September 3, 2021 | By Melody Irvine, CPC, CPMA, CEMC, CFPC, CPB, CPC-I, CCS-P, CMRS, CMRS, CMCS
Often physicians’ groups sign insurance contracts without analyzing or performing an in-depth review of the agreement before they sign on the dotted line. Make sure you clearly understand the contract and language. Without fully understanding the contract, this could put your practice at a financial risk.
A couple of questions to consider:
- Are we getting reimbursed appropriately compared to other payers?
- Do you understand the language and definitions of the contract?
Contracts are very important to review, but one step that is often missed is not involving the billing and coding department in these processes. This group of individuals can be a wealth of information and identify common problems with carriers, including improper payment of modifiers, incorrect reimbursement rate, and unpayable diagnosis codes.
First, you need to determine which insurance carrier is the most financially burdensome for your organization. Run reports to look at the top CPT codes you bill for your specialty and compare reimbursement with all your insurance contracts. Some contracts may pay higher for CPT codes you rarely use and this needs to be negotiated. This analysis will help you identify low payments for codes that you use frequently.
To help identify these payer reimbursements of CPT coding, calculate each payer by the total dollars you received over the previous twelve months and divide by the total number of visits. Perform these calculations for each insurance payer and this will assist your practice where to start.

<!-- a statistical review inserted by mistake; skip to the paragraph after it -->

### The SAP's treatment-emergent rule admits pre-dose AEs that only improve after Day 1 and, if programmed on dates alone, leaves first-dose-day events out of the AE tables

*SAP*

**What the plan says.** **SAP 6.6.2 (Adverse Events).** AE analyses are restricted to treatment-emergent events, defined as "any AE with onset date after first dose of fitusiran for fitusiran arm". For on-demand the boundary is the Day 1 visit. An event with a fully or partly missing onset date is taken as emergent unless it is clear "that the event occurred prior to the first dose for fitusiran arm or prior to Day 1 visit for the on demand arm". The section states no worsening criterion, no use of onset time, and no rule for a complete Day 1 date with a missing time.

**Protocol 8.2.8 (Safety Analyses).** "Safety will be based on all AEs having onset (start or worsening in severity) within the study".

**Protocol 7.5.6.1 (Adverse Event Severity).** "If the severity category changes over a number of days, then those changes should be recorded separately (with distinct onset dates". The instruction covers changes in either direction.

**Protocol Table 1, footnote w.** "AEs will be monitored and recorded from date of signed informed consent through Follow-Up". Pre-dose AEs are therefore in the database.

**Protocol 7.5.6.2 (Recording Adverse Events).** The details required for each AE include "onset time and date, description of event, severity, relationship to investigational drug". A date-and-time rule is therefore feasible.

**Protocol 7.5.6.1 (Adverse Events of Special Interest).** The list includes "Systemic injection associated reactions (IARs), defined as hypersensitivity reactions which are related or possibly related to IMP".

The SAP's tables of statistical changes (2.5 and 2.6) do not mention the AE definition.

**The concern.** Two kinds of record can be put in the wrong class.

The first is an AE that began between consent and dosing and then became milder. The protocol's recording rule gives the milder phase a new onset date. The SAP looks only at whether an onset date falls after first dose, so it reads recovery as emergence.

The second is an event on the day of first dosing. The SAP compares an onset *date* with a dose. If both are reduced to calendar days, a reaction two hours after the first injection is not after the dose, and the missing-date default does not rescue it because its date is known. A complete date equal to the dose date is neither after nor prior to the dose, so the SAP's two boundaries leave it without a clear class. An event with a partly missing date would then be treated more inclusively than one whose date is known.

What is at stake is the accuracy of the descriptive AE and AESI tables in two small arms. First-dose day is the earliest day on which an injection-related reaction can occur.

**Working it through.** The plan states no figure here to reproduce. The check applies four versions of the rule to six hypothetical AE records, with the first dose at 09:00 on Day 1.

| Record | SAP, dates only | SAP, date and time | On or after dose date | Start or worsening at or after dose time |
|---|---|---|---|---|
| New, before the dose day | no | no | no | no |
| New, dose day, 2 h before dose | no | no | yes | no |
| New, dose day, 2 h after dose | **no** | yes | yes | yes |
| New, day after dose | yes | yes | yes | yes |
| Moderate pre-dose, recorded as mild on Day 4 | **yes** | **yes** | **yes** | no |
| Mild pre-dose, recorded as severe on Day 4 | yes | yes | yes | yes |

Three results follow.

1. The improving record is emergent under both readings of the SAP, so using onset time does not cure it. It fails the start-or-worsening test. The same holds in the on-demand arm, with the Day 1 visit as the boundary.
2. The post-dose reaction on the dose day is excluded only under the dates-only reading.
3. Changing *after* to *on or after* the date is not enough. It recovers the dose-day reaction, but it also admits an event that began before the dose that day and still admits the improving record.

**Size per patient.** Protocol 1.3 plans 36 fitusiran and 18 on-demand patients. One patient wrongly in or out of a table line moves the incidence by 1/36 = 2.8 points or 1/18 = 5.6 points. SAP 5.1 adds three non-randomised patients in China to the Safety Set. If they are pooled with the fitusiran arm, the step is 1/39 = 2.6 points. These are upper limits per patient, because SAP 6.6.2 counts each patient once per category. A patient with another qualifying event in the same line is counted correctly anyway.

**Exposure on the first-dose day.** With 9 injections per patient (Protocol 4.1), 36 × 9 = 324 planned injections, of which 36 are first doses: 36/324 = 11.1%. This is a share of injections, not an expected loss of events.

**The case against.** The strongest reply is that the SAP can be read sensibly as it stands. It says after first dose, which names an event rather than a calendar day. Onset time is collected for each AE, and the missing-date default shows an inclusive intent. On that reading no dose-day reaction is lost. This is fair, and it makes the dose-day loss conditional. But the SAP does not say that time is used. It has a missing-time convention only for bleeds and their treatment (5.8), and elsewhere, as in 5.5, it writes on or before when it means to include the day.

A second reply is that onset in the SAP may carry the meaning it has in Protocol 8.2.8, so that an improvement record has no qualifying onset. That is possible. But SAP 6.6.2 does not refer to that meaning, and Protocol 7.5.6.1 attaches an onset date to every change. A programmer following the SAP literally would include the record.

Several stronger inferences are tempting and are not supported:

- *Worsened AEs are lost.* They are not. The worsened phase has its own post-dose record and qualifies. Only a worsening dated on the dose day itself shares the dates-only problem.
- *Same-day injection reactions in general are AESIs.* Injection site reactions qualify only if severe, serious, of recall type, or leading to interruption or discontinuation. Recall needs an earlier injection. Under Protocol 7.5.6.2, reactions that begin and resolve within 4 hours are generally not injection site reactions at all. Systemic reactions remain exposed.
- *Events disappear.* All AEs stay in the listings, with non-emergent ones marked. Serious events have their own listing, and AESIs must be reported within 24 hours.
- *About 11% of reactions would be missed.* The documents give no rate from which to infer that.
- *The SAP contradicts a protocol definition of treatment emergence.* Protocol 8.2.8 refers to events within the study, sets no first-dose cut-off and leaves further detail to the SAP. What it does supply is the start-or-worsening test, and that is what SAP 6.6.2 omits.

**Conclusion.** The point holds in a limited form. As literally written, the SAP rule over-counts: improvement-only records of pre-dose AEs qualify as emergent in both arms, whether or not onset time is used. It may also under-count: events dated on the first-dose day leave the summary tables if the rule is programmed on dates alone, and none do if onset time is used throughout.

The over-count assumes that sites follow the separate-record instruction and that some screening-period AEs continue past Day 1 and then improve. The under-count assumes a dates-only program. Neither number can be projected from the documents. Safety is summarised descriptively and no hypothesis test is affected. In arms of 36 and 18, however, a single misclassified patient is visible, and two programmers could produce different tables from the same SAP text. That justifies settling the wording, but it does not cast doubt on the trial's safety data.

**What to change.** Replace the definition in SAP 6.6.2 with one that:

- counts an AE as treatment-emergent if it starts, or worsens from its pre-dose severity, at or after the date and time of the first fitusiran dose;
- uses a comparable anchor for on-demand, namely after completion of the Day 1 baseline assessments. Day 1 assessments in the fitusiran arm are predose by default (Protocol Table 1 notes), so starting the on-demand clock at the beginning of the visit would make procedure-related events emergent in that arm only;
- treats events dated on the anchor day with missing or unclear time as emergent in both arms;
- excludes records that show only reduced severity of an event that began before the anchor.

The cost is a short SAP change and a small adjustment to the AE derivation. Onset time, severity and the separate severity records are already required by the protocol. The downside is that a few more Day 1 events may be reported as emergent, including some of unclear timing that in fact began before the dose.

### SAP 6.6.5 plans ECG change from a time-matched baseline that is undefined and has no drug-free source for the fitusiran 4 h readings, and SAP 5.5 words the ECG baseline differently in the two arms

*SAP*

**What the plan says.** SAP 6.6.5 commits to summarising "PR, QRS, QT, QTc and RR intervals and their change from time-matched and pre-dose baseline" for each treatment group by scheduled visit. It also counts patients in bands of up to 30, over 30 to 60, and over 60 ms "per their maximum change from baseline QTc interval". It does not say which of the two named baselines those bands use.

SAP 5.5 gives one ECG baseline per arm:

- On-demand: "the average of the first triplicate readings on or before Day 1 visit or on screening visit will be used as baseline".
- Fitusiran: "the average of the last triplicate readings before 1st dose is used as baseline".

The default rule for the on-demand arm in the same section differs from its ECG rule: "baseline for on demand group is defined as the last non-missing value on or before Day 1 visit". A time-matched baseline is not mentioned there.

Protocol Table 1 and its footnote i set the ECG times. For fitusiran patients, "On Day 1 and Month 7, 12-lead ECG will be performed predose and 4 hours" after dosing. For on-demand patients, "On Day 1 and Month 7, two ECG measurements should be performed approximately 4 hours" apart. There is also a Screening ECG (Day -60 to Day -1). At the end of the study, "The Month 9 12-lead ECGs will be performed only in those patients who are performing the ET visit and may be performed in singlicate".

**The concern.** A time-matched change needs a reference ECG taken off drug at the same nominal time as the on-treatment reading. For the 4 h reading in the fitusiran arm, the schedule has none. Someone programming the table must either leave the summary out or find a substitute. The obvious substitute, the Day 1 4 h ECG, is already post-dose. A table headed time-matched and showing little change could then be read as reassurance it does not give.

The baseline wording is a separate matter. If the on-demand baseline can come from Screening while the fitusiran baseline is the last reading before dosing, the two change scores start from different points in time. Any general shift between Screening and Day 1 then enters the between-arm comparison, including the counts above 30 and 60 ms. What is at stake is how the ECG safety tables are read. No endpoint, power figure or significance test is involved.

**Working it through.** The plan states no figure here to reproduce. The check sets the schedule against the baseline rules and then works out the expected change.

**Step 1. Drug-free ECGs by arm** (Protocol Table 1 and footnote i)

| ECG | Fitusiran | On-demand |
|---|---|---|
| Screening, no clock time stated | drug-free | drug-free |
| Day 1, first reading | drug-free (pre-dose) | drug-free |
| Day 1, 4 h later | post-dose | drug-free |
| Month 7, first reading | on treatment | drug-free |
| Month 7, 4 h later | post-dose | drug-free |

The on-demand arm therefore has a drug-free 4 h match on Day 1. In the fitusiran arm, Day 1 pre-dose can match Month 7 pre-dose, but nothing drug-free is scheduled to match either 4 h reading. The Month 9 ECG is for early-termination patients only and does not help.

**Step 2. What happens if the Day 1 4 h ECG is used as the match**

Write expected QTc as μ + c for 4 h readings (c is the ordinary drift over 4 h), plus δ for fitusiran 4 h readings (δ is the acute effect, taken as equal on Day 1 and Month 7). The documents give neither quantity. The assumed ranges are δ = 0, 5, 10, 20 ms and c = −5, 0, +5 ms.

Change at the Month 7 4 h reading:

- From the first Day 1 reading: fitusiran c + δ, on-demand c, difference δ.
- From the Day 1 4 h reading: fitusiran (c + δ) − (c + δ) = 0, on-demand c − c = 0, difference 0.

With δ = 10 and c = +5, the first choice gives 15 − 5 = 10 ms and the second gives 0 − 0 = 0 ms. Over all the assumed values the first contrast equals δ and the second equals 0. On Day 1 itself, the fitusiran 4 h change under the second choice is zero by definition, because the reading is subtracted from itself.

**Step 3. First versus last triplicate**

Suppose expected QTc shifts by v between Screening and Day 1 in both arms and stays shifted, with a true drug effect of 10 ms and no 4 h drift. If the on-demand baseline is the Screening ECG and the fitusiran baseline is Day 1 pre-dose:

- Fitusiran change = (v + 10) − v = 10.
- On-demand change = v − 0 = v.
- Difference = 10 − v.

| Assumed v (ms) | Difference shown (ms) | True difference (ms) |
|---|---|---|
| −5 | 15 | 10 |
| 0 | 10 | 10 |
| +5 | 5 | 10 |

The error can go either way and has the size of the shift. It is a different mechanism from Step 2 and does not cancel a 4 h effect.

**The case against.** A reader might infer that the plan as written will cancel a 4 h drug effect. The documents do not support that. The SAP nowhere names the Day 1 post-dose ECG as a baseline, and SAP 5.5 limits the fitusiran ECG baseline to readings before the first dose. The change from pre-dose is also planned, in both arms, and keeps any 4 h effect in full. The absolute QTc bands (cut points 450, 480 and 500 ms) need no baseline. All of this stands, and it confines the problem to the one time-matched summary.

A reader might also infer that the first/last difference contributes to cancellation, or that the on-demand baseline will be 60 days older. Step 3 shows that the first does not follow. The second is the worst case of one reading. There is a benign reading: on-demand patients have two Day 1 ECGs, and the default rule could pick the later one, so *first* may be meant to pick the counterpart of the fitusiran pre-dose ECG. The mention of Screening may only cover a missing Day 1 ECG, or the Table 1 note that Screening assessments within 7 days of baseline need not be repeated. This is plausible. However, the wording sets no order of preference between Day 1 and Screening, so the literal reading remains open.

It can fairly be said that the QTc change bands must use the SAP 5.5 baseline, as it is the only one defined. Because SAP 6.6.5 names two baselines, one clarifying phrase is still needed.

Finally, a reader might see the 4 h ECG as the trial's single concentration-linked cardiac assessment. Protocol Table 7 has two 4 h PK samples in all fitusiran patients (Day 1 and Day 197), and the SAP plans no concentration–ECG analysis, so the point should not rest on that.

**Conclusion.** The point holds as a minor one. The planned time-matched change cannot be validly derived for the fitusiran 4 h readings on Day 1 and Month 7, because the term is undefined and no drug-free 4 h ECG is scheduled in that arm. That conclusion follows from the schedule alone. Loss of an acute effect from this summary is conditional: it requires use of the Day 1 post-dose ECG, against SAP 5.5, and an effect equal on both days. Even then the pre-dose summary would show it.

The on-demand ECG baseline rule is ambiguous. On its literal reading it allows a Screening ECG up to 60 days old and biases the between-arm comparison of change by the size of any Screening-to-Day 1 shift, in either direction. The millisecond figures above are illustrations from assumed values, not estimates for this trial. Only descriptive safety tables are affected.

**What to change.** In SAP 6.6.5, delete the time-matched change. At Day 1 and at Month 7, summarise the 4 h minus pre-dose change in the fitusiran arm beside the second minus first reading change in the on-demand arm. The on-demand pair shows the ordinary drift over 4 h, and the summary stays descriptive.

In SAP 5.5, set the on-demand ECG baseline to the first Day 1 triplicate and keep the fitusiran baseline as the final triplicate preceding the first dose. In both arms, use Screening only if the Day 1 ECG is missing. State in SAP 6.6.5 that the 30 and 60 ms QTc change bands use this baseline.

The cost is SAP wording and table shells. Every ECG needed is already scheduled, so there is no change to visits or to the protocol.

Understand the terms and language of the contract. These are some examples to be aware of:
- An evergreen clause will identify deadlines for contract negotiations or could even automatically renew the contract every year. Indicate in the contract that it must be renegotiated every year. This is important to ensure the contract does not revert to an older version
- The contract should give you the option and ability to cancel the contract. It is recommended to write a ninety-day “out” clause in the contract
- It’s very important to eliminate any “Silent PPO’s” from the contract. These are organizations that are allowed to have access to the providers at a discounted rate for physician, hospital, or other health care provider services without direct authorization from the provider. Typically, the providers are not notified they are part of the contract, and the organization must accept assignment
- Require payer to give a 30-day advanced notice of any changes to policies and procedures in writing. This is especially important for any notification of fee schedule changes.
- Eliminate Retroactive Denials from the contract. This is a huge burden to a practice. Sometimes health plans determine mistaken payments then demand refunds. Prohibit rescinding payments more than 120 days. Offset and withholds provisions. Review any language of the healthcare organization withholding funds and set time limits.
The insurance company may indicate “we can’t do that” or “we have one fee schedule for all providers”. In general, these statements are not true. It may be worth your time and money to hire a healthcare attorney to assist in reviewing the legal terminology that could eliminate costly errors for your practice. This is a time-consuming job but once you understand the language and know what to view in future contracts, this becomes much easier.